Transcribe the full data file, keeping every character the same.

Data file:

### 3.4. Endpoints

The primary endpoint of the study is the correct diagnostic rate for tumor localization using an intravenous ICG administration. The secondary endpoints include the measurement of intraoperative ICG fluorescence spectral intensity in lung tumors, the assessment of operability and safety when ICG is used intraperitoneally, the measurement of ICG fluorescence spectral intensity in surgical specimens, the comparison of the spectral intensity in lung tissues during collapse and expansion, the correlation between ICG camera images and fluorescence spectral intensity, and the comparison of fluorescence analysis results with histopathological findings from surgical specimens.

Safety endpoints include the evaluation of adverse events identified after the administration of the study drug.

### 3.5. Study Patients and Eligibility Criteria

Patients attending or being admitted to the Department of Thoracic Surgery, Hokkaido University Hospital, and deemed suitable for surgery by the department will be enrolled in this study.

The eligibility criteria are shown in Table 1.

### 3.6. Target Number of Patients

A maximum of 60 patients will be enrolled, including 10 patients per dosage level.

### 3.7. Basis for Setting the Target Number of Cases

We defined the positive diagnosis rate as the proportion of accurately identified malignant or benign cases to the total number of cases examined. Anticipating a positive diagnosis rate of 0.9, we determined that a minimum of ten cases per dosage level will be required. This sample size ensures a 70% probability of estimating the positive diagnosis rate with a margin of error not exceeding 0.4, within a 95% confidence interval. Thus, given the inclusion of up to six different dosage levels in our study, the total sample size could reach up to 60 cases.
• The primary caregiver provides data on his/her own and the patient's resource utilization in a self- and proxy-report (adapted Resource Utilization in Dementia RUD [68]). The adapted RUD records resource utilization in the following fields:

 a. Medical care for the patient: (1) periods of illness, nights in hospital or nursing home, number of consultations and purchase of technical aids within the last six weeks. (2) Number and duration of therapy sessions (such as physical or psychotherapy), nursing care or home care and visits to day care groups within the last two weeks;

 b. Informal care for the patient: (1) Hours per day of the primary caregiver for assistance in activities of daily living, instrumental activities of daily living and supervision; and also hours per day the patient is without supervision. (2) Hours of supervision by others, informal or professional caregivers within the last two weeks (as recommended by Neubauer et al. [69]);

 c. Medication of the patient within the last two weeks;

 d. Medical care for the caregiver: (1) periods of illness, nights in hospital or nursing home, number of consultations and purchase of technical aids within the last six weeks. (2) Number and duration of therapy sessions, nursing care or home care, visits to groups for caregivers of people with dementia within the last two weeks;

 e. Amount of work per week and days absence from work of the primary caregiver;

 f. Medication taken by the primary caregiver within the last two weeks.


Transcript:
### 3.4. Endpoints

The primary endpoint of the study is the correct diagnostic rate for tumor localization using an intravenous ICG administration. The secondary endpoints include the measurement of intraoperative ICG fluorescence spectral intensity in lung tumors, the assessment of operability and safety when ICG is used intraperitoneally, the measurement of ICG fluorescence spectral intensity in surgical specimens, the comparison of the spectral intensity in lung tissues during collapse and expansion, the correlation between ICG camera images and fluorescence spectral intensity, and the comparison of fluorescence analysis results with histopathological findings from surgical specimens.

Safety endpoints include the evaluation of adverse events identified after the administration of the study drug.

### 3.5. Study Patients and Eligibility Criteria

Patients attending or being admitted to the Department of Thoracic Surgery, Hokkaido University Hospital, and deemed suitable for surgery by the department will be enrolled in this study.

The eligibility criteria are shown in Table 1.

### 3.6. Target Number of Patients

A maximum of 60 patients will be enrolled, including 10 patients per dosage level.

### 3.7. Basis for Setting the Target Number of Cases

We defined the positive diagnosis rate as the proportion of accurately identified malignant or benign cases to the total number of cases examined. Anticipating a positive diagnosis rate of 0.9, we determined that a minimum of ten cases per dosage level will be required. This sample size ensures a 70% probability of estimating the positive diagnosis rate with a margin of error not exceeding 0.4, within a 95% confidence interval. Thus, given the inclusion of up to six different dosage levels in our study, the total sample size could reach up to 60 cases.
• The primary caregiver provides data on his/her own and the patient's resource utilization in a self- and proxy-report (adapted Resource Utilization in Dementia RUD [68]). The adapted RUD records resource utilization in the following fields:

 a. Medical care for the patient: (1) periods of illness, nights in hospital or nursing home, number of consultations and purchase of technical aids within the last six weeks. (2) Number and duration of therapy sessions (such as physical or psychotherapy), nursing care or home care and visits to day care groups within the last two weeks;

 b. Informal care for the patient: (1) Hours per day of the primary caregiver for assistance in activities of daily living, instrumental activities of daily living and supervision; and also hours per day the patient is without supervision. (2) Hours of supervision by others, informal or professional caregivers within the last two weeks (as recommended by Neubauer et al. [69]);

 c. Medication of the patient within the last two weeks;

 d. Medical care for the caregiver: (1) periods of illness, nights in hospital or nursing home, number of consultations and purchase of technical aids within the last six weeks. (2) Number and duration of therapy sessions, nursing care or home care, visits to groups for caregivers of people with dementia within the last two weeks;

 e. Amount of work per week and days absence from work of the primary caregiver;

 f. Medication taken by the primary caregiver within the last two weeks.